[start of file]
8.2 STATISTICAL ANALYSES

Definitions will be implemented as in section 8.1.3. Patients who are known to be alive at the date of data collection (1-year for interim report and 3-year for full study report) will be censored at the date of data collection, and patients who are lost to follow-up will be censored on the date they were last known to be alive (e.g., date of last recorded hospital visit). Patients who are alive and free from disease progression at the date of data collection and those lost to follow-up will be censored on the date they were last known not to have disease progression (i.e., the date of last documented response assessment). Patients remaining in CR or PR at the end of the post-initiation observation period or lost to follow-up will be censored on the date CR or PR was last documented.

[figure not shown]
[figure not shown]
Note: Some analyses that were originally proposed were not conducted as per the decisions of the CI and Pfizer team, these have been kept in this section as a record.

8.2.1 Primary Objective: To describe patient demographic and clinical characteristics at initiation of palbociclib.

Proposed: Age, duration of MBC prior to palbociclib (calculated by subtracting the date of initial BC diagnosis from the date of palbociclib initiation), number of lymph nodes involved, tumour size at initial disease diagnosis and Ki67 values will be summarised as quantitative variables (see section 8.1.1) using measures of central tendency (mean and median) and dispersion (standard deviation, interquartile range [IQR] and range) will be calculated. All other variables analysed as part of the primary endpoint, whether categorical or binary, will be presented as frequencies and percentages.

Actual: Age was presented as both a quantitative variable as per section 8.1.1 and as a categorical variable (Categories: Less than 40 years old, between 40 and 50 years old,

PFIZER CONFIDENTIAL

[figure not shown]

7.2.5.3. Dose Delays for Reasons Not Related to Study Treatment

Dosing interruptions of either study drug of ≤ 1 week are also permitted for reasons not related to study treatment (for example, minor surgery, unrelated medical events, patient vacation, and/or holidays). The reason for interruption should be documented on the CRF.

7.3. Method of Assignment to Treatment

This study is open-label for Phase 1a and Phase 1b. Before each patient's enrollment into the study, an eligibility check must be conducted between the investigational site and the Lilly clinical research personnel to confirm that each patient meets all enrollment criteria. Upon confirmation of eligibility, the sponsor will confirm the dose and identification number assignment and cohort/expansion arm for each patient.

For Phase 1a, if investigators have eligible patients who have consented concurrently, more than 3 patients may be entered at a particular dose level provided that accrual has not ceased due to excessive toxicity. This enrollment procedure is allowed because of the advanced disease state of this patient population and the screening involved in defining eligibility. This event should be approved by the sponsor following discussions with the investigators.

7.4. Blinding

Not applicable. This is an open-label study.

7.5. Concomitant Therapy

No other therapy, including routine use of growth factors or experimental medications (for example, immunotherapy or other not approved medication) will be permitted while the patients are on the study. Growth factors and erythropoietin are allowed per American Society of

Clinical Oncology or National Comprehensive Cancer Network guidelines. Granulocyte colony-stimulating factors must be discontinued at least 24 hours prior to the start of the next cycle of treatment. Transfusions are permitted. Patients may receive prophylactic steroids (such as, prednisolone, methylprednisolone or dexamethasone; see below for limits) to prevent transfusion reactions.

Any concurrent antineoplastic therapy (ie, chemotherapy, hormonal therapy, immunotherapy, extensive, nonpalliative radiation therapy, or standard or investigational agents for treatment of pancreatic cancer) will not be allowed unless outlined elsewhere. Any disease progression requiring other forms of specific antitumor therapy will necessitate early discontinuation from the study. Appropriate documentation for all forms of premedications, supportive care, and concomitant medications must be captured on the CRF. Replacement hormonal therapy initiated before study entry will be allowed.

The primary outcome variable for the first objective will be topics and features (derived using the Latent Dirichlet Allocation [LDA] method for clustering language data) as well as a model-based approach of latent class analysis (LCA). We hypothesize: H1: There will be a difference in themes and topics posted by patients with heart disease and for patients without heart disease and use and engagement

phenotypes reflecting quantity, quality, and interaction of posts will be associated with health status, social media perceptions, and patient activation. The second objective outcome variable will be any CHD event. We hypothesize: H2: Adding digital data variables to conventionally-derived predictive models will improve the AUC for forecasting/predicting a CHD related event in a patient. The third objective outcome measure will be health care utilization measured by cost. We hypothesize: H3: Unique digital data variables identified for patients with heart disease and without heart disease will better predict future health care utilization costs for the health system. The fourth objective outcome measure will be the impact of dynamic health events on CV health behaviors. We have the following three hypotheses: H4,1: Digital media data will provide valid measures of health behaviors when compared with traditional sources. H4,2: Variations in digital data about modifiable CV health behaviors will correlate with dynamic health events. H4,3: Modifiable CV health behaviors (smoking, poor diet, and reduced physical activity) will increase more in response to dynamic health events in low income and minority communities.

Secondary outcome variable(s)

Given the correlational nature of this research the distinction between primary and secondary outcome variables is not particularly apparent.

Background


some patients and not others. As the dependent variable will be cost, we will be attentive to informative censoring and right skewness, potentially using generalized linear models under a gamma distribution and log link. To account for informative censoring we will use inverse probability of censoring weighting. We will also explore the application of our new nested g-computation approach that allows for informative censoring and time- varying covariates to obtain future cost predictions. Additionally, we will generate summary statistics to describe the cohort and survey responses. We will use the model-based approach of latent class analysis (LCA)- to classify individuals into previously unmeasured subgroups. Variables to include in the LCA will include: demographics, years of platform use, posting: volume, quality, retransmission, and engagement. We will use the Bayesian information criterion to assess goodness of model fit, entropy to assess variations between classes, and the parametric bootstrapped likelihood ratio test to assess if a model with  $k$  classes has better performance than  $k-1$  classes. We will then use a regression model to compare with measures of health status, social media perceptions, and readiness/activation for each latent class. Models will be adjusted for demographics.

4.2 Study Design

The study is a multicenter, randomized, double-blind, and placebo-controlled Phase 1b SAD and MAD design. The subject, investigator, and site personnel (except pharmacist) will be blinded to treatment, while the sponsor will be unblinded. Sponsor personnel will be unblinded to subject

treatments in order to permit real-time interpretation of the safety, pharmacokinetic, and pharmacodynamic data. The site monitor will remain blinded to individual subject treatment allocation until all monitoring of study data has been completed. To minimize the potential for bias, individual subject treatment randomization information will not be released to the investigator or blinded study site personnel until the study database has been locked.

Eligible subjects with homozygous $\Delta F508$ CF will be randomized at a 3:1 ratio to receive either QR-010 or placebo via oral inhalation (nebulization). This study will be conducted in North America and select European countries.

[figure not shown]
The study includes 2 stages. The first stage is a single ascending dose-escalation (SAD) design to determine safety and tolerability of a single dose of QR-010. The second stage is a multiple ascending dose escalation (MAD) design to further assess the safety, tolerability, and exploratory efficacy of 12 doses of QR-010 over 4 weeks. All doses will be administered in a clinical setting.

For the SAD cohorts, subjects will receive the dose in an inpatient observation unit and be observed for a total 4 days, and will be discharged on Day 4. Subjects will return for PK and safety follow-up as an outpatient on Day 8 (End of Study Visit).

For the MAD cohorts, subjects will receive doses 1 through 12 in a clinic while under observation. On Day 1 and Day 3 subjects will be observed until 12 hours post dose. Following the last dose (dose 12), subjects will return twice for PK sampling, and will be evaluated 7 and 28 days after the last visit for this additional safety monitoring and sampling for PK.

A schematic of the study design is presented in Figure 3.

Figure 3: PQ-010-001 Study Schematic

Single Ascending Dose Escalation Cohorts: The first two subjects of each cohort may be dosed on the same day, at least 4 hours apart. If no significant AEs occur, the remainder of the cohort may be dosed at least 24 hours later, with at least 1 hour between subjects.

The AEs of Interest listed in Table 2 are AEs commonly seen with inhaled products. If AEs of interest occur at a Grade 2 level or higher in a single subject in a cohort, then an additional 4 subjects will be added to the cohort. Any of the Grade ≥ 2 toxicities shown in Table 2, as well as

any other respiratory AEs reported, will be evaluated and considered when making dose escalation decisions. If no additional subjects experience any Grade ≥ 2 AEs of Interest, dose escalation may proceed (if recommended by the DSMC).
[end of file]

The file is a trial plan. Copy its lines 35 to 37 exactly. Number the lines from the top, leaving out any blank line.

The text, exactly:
For the MAD cohorts, subjects will receive doses 1 through 12 in a clinic while under observation. On Day 1 and Day 3 subjects will be observed until 12 hours post dose. Following the last dose (dose 12), subjects will return twice for PK sampling, and will be evaluated 7 and 28 days after the last visit for this additional safety monitoring and sampling for PK.

A schematic of the study design is presented in Figure 3.

Figure 3: PQ-010-001 Study Schematic